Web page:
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2

You also asked I would also be interested to see articles that apply algebra to the study of block ciphers. Specifically constructing groups to aid analysis that also consider the fact that a block cipher is a composition of several round functions. One nontrivial result is here; what this result states is that a composition of the DES round functions ...

3

Your first two paragraphs made a series of statements; these statements were less than perfectly accurate, and D.W. attempted to address those. You then went on and asked What I don't understand is how a key that is longer than a block size provides any extra security. From what I understand this would suggest the existence of many fixed points, ...

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The question makes a number of statements that are incorrect. It is not correct that a fixed point is guaranteed to exist. It is not correct that if you hold the plaintext constant and vary the key, then a fixed point is guaranteed to exist. Moreover, the existence of fixed points has only an extremely tenuous connection to security. Assume $E$ is a ...

4

Well, whether $AES'$ is as secure as $AES$ depends on the length of $k_1, k_2$. If they are both 128 bit, then what you effectively have is a standard 128-bit AES, except that prior to round 6, you replace the running key with an independent key (and you tweaked the last round, but that's cryptographically harmless). Now, it is never a good idea to do ...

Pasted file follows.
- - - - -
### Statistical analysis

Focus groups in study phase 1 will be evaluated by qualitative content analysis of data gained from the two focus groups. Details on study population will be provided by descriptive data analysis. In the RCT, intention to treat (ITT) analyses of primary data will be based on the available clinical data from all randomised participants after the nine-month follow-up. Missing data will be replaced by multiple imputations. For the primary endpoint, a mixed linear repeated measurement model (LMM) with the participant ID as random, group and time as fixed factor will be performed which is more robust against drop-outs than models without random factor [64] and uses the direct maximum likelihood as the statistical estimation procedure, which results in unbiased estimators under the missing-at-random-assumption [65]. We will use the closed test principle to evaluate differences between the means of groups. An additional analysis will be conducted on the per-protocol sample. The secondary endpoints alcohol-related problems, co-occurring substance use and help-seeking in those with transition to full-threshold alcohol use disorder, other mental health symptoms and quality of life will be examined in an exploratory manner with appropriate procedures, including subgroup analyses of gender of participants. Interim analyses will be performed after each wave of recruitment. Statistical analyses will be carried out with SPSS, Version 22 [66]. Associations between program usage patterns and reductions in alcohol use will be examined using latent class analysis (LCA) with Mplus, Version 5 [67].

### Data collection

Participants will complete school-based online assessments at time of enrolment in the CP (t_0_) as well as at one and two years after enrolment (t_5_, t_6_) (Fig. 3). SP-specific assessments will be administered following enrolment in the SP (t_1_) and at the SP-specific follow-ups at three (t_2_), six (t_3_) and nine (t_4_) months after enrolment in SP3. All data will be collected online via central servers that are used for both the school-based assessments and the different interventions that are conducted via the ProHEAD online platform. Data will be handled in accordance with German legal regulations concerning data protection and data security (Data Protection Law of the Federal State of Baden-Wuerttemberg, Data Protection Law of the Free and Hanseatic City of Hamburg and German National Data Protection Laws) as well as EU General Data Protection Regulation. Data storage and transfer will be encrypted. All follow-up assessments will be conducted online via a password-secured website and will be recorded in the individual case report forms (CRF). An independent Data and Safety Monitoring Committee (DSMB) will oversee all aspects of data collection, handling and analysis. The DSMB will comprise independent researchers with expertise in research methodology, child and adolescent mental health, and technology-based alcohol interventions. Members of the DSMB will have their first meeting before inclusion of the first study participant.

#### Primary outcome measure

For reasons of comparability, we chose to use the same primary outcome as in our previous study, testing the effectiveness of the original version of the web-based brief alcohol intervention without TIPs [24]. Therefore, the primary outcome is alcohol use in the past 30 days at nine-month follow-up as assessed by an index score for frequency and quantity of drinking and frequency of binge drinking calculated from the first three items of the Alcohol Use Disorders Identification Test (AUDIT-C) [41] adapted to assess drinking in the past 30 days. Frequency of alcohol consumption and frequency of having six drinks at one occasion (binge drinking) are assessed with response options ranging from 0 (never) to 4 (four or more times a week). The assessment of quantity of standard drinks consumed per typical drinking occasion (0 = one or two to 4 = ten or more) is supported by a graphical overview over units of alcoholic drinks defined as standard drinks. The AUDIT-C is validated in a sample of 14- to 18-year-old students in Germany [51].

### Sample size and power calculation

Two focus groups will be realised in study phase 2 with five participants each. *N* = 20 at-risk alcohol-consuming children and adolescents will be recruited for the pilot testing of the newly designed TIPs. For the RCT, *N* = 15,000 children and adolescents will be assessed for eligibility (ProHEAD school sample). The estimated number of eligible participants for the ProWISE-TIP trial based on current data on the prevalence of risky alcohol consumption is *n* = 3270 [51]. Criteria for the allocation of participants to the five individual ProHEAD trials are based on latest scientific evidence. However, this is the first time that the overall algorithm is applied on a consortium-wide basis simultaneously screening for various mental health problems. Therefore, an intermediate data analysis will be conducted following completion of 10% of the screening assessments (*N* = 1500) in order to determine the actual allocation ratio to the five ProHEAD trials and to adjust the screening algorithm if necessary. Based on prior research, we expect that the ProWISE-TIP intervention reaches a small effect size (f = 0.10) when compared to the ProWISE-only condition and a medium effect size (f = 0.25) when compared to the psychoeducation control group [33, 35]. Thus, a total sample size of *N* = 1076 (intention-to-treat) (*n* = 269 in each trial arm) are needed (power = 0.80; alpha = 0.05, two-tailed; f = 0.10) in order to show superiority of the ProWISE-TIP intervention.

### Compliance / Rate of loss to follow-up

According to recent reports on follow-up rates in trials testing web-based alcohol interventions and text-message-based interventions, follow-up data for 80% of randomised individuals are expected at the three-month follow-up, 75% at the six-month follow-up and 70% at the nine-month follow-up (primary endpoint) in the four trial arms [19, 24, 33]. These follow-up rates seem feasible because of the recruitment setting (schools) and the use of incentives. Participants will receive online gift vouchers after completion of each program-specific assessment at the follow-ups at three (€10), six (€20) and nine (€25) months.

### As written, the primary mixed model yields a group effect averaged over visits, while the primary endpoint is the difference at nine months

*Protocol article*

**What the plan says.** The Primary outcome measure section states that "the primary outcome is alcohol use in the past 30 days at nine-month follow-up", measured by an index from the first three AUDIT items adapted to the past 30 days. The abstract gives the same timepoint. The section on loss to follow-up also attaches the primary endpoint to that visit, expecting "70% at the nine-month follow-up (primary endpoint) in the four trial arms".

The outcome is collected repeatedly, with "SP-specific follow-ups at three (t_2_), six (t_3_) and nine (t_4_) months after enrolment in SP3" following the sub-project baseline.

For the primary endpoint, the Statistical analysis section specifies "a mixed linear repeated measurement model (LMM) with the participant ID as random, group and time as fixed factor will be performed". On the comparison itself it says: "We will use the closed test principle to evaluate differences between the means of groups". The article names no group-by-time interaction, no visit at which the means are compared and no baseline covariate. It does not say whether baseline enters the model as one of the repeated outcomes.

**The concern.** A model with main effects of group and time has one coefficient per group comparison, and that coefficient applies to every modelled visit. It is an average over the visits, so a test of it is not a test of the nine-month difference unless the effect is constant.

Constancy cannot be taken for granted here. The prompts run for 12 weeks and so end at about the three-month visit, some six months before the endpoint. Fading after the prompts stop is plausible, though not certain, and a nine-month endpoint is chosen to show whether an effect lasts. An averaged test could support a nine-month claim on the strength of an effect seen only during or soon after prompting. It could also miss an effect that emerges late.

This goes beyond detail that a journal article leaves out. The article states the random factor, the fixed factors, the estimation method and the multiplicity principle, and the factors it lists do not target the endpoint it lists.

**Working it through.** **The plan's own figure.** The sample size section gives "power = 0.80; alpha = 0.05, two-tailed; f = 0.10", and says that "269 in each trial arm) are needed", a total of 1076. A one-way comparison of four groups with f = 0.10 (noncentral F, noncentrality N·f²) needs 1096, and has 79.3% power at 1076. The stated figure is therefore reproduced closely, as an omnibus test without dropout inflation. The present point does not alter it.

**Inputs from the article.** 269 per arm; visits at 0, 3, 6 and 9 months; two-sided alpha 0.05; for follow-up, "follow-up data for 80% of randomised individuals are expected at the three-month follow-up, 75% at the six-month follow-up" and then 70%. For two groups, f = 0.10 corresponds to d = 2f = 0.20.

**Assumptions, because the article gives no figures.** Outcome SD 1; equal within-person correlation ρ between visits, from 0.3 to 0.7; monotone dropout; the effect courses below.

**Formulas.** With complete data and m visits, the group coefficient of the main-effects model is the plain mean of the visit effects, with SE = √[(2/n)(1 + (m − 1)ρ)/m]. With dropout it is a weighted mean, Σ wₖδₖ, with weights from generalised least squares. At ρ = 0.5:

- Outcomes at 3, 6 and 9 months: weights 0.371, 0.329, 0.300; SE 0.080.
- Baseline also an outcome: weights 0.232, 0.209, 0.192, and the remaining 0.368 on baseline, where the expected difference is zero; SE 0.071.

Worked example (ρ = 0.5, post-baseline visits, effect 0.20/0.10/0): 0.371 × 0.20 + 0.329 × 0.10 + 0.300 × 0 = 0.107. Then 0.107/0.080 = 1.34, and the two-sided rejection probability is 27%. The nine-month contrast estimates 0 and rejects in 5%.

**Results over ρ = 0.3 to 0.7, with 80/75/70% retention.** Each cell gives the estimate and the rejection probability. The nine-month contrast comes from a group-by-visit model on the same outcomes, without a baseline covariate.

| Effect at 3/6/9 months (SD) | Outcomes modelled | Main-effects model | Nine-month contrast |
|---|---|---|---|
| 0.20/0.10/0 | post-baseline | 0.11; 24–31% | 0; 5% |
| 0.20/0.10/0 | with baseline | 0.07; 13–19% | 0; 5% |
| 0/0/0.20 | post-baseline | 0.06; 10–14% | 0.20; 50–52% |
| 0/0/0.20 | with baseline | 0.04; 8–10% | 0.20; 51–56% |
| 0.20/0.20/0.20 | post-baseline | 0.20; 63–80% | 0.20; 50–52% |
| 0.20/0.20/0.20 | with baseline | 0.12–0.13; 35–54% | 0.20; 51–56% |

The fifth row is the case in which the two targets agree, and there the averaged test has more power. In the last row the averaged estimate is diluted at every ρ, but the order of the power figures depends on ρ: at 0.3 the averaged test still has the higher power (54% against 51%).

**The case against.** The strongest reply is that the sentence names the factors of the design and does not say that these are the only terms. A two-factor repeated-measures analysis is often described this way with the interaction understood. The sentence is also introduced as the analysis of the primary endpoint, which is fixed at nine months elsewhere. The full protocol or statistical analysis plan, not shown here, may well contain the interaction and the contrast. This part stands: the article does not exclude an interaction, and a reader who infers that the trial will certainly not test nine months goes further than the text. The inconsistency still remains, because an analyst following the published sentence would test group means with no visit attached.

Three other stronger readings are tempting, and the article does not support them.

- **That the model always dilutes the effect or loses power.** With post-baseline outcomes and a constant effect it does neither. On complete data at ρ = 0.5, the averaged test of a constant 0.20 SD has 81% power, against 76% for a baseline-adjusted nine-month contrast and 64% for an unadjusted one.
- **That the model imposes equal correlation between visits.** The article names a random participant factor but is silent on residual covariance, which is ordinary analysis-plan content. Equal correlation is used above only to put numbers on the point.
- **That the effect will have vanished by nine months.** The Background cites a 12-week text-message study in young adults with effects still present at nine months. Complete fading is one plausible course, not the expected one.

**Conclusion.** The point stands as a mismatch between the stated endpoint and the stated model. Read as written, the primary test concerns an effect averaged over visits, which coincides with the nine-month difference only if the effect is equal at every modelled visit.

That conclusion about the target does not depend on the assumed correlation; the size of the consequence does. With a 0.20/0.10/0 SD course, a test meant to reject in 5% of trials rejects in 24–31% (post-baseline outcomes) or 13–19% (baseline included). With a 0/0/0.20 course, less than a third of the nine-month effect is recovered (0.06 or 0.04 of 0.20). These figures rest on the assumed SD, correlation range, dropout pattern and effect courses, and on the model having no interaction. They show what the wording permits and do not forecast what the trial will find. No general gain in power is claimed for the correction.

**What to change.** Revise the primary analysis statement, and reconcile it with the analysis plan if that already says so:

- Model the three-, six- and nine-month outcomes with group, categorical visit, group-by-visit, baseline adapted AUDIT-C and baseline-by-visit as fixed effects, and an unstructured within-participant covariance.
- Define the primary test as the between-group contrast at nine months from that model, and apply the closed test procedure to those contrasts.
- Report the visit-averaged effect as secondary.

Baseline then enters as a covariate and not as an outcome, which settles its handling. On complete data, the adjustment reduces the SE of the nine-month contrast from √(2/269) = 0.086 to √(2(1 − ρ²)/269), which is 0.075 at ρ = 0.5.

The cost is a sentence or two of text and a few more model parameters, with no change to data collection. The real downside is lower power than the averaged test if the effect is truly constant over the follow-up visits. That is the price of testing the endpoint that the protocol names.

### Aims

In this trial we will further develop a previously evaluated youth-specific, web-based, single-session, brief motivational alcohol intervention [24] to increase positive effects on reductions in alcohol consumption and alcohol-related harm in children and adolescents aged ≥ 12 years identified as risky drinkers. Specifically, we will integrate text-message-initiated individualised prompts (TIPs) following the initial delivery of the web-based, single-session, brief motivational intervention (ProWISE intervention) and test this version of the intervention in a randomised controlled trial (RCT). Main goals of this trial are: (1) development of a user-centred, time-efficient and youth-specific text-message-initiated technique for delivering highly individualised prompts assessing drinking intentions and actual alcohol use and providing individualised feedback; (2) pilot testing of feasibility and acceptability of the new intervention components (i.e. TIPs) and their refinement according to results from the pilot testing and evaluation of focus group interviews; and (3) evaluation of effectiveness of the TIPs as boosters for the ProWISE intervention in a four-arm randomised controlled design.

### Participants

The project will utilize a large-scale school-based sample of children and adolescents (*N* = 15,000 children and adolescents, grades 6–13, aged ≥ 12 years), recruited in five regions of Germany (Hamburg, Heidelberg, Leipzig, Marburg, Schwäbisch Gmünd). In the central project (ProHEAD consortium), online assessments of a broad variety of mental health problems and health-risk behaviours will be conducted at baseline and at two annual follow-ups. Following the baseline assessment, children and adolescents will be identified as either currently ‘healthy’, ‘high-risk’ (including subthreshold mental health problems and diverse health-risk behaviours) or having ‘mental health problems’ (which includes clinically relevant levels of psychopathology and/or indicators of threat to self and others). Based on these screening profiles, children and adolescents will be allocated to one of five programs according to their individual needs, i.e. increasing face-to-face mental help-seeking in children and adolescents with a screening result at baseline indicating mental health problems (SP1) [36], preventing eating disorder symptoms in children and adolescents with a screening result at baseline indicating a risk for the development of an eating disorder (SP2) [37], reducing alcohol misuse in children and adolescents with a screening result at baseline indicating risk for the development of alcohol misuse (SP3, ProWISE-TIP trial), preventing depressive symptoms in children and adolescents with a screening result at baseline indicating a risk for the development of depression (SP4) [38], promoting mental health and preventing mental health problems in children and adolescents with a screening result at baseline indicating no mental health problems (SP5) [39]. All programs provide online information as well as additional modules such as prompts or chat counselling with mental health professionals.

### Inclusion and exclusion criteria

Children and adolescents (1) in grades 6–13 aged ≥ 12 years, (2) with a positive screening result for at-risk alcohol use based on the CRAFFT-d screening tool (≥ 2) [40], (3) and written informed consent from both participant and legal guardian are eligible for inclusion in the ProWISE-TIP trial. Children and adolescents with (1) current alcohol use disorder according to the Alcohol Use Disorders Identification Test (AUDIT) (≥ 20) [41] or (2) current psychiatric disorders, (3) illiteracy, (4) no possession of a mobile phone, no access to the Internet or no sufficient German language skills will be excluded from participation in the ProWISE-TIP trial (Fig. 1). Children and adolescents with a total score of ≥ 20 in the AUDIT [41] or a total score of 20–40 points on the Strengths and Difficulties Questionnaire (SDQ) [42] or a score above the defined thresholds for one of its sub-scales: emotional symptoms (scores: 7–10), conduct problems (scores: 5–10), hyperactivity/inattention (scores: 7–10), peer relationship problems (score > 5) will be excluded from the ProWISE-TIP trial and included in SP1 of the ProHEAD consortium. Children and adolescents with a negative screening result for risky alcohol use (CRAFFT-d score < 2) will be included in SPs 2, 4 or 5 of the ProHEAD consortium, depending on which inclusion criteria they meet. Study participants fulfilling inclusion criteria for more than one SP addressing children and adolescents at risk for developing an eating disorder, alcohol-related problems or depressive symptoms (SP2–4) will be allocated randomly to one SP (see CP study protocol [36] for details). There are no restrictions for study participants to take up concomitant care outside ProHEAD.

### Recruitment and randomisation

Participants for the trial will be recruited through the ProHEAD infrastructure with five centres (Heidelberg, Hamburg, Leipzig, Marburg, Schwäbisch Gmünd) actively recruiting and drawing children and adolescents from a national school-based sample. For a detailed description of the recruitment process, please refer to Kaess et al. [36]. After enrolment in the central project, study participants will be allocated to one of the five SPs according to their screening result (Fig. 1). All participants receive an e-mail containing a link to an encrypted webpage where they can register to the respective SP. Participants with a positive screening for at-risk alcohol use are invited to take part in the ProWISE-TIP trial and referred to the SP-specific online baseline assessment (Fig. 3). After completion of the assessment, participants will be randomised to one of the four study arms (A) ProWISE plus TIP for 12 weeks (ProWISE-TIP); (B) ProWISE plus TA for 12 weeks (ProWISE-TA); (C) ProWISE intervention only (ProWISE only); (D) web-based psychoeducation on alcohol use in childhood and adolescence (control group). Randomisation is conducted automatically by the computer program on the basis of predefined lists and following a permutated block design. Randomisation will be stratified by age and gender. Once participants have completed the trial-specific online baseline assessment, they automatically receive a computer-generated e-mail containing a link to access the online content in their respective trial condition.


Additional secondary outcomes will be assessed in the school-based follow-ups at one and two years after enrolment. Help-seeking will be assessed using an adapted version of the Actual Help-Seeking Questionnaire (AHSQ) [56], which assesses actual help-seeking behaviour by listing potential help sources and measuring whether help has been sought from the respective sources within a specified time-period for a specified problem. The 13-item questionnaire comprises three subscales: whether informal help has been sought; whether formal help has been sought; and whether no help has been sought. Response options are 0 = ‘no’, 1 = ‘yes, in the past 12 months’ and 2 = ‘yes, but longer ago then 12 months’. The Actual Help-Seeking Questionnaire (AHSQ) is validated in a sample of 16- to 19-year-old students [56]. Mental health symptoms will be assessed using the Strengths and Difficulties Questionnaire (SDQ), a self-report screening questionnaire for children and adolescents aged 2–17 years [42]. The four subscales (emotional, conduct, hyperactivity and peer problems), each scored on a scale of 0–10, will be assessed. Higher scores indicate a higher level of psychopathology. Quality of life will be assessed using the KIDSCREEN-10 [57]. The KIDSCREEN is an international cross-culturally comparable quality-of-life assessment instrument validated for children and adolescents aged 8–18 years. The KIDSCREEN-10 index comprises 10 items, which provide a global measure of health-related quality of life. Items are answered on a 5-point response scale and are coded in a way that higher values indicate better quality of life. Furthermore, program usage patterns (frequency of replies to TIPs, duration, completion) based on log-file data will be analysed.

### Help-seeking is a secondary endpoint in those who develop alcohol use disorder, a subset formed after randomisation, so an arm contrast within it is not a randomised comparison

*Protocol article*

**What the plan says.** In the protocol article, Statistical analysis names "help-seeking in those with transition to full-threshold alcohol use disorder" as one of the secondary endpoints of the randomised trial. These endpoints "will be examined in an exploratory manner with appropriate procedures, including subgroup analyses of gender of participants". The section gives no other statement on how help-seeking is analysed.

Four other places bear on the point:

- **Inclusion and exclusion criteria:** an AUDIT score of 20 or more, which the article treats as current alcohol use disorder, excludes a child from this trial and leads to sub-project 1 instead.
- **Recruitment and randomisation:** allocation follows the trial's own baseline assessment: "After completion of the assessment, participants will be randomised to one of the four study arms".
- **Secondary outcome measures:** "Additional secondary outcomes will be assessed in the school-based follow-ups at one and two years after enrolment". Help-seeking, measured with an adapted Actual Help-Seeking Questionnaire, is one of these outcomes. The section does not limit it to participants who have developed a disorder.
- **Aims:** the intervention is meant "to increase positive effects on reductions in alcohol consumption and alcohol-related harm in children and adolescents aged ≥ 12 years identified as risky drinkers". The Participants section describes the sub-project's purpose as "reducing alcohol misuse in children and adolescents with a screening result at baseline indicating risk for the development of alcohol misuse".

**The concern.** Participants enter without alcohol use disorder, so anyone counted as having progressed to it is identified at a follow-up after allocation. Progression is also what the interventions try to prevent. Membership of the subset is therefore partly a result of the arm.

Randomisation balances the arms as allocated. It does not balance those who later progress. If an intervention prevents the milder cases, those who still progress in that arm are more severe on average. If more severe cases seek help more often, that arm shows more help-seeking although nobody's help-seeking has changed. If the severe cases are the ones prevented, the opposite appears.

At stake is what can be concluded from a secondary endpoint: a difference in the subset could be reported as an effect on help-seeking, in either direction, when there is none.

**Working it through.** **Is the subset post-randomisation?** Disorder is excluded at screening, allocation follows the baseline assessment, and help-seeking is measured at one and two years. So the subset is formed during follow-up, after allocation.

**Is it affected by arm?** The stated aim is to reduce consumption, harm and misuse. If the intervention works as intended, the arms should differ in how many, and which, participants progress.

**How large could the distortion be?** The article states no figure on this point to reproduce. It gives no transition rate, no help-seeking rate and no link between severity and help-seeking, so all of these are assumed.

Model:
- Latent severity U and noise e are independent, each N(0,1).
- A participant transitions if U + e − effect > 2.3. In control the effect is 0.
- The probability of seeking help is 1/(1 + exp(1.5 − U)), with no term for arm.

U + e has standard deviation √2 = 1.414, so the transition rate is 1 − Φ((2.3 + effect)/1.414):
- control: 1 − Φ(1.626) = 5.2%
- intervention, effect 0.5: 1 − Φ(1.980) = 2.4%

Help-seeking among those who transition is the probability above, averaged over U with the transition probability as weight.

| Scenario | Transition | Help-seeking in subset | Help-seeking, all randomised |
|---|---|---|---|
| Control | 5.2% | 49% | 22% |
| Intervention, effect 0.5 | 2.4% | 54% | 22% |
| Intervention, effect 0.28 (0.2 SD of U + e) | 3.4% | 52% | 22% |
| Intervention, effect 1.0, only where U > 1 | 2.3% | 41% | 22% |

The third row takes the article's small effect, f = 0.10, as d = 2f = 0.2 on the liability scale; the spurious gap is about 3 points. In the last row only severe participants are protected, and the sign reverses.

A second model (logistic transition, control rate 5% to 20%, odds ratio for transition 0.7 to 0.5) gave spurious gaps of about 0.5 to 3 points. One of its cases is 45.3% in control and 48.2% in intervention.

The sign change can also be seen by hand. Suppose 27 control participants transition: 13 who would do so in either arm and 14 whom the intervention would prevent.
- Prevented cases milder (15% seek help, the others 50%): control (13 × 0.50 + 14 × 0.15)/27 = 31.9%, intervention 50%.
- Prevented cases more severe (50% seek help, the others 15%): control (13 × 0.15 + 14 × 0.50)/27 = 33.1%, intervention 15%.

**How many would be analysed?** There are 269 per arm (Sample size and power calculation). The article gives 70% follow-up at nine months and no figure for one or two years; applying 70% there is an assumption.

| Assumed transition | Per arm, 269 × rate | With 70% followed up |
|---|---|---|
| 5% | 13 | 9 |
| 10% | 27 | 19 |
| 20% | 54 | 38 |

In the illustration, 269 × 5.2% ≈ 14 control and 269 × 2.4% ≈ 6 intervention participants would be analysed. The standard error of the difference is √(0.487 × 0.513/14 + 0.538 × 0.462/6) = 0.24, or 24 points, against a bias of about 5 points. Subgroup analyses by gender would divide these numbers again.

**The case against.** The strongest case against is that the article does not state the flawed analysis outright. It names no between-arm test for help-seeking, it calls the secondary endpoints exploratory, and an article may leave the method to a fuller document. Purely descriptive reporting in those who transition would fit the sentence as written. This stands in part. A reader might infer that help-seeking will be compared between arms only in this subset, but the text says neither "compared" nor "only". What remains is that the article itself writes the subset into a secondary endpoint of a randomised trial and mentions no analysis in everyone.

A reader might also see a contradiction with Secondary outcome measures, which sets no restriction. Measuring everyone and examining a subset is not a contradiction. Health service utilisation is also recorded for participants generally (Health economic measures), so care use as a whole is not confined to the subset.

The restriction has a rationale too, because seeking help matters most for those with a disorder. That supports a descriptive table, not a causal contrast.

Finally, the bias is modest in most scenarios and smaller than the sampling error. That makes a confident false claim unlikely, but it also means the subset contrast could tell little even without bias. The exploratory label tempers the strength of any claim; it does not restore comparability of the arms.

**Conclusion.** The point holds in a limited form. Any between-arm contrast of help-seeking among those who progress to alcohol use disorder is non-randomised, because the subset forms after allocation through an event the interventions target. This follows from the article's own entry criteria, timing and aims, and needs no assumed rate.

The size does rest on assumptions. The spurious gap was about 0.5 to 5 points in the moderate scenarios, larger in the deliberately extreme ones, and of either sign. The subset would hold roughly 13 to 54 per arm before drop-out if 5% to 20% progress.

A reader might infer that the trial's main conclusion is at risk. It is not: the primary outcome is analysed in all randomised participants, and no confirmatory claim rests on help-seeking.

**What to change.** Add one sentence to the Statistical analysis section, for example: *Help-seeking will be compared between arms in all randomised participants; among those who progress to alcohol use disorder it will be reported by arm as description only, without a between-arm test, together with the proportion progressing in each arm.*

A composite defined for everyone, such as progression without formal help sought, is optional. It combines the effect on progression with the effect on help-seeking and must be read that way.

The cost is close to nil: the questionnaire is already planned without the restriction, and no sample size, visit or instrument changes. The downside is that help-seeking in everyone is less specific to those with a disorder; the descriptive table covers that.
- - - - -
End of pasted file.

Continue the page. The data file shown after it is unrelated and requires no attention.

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This is not a complete answer but it seems to me that it cannot be more secure than the original AES since otherwise it would mean that there is a serious weakness in the AES key schedule As far as being as secure there's at least one application in which it's a weakness : when you use AES inside a Davies-Meyer construction. An attacker has then more power ...

3

First, some public key algorithms such as RSA are technically block ciphers, capable of encrypting a block of as many bits as the size of the modulus - commonly 1024, 2048, or 4096 bits, dependent on the key. The problem is that most public key algorithms require a very large amount of CPU cycles to encrypt one block of data. In the case of RSA, the larger ...

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We can still safely use 64-bit-block ciphers when used in an otherwise sound protocol, and all of the following three conditions are met: The effective key size is made big enough; that disqualifies DES (55-bit), but not Blowfish (up to 448 bits), TEA (128 bits), 3DES (167 bits), and to some degree 2-keys-3DES (111 bits). Note: I computed the effective key ...

3

Yes, block ciphers are used in public key cryptography, though typically as auxiliary building blocks rather than as the heart of the public key scheme by themselves. One example is in digital signatures: many use a hash such as SHA-1, to digest the message being signed into a short cryptogram, and/or as part of a Mask Generating Function (loosely speaking: ...

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Another way of stating what you're asking is "if I encrypt a random number, how will an attacker know if he's correctly decrypted it?" The answer is "because the attacker may someday learn some of your output." Consider what would happen if you used the algorithm to encrypt a thousand random numbers, but then you encrypted a message beginning with "Dear ...

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